Since I became aware a few years ago that trees audibly mourn when a neighboring tree is cut down, I have wondered what is the sound that a tree makes. In the tree-cutting study I read, the tree’s sound was tracked only by vibration levels, but not sound. Now I’m one step closer to knowing.
In a project called “Years”, artist Bartholomäus Traubeck cut thin slices of tree trunk and assigned to each type of pattern in them, a sound. As a camera mounted on a phonograph machine in the position of needle plays over the patterns, they are translated into sound and my gosh, those sounds are marvellous. Listen …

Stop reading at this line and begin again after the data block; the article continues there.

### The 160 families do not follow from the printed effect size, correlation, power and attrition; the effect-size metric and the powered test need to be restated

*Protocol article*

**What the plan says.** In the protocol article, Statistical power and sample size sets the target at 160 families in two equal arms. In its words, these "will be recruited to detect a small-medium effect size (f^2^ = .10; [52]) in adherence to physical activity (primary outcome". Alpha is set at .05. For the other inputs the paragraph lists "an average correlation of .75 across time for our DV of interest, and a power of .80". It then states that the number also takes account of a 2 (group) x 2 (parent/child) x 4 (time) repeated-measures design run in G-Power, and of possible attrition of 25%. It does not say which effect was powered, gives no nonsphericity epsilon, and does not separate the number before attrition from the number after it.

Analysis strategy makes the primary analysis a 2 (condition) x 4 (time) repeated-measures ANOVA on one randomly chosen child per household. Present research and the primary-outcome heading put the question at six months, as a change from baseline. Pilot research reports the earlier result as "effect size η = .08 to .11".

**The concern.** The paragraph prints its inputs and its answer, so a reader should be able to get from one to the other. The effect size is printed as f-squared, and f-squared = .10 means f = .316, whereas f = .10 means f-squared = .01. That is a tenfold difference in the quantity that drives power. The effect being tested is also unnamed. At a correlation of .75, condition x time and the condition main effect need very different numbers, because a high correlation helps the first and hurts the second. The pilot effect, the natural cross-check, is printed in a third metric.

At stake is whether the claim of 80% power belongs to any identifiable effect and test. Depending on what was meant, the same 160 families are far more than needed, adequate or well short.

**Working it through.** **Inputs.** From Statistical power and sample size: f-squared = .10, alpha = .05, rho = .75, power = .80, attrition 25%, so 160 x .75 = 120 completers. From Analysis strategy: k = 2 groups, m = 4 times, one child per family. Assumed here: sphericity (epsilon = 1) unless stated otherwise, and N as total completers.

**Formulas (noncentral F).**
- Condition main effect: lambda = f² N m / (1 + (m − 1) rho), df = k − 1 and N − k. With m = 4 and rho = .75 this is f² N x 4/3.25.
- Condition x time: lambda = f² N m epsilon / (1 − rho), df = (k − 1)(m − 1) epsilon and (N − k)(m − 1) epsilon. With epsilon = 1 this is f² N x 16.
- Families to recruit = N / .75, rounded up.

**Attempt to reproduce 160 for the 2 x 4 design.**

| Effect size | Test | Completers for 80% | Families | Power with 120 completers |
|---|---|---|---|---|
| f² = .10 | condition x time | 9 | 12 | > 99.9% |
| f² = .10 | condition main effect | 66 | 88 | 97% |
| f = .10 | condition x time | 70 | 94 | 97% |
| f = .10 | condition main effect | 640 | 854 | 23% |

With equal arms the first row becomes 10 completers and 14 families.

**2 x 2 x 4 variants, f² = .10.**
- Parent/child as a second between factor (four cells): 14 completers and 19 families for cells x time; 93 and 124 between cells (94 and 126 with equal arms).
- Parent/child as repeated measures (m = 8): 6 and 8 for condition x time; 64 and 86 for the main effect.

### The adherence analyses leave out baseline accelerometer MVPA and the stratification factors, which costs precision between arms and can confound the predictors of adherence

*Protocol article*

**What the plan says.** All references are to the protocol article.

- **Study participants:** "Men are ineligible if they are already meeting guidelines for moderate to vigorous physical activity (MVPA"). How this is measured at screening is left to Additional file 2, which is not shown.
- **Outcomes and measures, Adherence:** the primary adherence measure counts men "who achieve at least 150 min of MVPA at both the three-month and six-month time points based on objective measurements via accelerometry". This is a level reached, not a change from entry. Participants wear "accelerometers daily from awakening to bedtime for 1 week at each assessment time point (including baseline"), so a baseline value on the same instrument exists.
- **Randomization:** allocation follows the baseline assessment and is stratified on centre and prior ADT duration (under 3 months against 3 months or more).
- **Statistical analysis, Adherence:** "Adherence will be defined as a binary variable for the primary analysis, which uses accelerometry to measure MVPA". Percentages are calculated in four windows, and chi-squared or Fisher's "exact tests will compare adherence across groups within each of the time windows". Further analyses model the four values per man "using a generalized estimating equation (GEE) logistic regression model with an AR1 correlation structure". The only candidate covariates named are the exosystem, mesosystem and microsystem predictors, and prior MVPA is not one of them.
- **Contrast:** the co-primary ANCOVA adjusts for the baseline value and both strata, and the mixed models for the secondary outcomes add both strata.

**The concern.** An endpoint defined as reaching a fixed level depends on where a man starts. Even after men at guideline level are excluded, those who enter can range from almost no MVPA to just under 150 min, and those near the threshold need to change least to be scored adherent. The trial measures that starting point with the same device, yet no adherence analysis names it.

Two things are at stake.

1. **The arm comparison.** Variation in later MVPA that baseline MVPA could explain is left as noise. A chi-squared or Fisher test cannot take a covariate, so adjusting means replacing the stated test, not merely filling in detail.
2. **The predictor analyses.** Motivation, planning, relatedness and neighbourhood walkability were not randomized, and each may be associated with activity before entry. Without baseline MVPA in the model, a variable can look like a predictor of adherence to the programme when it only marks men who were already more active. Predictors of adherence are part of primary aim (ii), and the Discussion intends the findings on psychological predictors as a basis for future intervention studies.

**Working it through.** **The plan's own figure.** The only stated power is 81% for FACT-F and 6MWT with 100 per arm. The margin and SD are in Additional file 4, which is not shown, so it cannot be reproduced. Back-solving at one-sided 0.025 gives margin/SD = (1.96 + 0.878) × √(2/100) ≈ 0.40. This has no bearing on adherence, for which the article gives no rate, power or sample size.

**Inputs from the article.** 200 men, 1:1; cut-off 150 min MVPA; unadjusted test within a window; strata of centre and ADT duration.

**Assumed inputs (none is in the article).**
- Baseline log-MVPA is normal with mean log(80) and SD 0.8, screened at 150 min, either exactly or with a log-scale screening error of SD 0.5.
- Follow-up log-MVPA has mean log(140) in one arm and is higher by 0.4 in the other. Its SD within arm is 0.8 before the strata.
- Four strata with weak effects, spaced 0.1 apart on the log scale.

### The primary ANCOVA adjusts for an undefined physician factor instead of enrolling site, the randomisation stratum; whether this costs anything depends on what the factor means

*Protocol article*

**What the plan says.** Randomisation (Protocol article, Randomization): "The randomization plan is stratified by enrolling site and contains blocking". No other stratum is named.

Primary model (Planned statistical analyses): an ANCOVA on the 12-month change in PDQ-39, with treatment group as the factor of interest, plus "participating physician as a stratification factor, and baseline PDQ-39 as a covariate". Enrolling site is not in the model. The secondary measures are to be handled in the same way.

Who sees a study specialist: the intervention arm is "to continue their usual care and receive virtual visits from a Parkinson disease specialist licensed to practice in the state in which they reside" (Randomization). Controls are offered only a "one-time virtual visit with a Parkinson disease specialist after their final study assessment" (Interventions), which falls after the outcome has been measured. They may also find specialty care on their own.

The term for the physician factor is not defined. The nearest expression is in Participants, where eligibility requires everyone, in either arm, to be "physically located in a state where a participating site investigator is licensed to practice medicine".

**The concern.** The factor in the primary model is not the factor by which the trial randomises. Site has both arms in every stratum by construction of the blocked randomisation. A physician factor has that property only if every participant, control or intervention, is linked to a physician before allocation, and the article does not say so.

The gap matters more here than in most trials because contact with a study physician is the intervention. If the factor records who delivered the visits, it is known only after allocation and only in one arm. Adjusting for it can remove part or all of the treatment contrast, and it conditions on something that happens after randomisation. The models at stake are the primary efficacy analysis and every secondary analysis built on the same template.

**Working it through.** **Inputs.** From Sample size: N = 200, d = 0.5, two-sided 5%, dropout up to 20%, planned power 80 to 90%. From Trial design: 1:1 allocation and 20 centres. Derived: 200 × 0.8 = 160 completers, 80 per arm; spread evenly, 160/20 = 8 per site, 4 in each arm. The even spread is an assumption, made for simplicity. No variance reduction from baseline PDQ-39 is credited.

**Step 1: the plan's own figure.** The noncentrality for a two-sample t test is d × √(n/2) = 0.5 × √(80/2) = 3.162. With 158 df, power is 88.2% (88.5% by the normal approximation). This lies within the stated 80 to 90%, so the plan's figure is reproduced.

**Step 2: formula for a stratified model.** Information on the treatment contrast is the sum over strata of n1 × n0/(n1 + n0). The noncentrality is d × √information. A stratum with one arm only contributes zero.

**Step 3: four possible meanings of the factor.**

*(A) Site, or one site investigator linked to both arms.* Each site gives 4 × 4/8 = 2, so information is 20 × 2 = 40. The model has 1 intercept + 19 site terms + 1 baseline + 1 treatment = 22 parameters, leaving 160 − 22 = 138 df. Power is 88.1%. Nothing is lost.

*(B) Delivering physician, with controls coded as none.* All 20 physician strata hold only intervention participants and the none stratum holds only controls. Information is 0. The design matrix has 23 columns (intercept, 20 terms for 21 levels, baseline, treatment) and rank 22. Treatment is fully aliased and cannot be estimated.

A tree’s year rings are analysed for their strength, thickness and rate of growth. This data serves as basis for a generative process that outputs piano music based on the year ring data. Those are analyzed for their thickness and growth rate and are then mapped to a scale which is again defined by the overall appeareance of the wood (ranging from dark to light and from strong texture to light texture). The foundation for the music is certainly found in the defined ruleset of programming and hardware setup, but the data acquired from every tree interprets this ruleset very differently.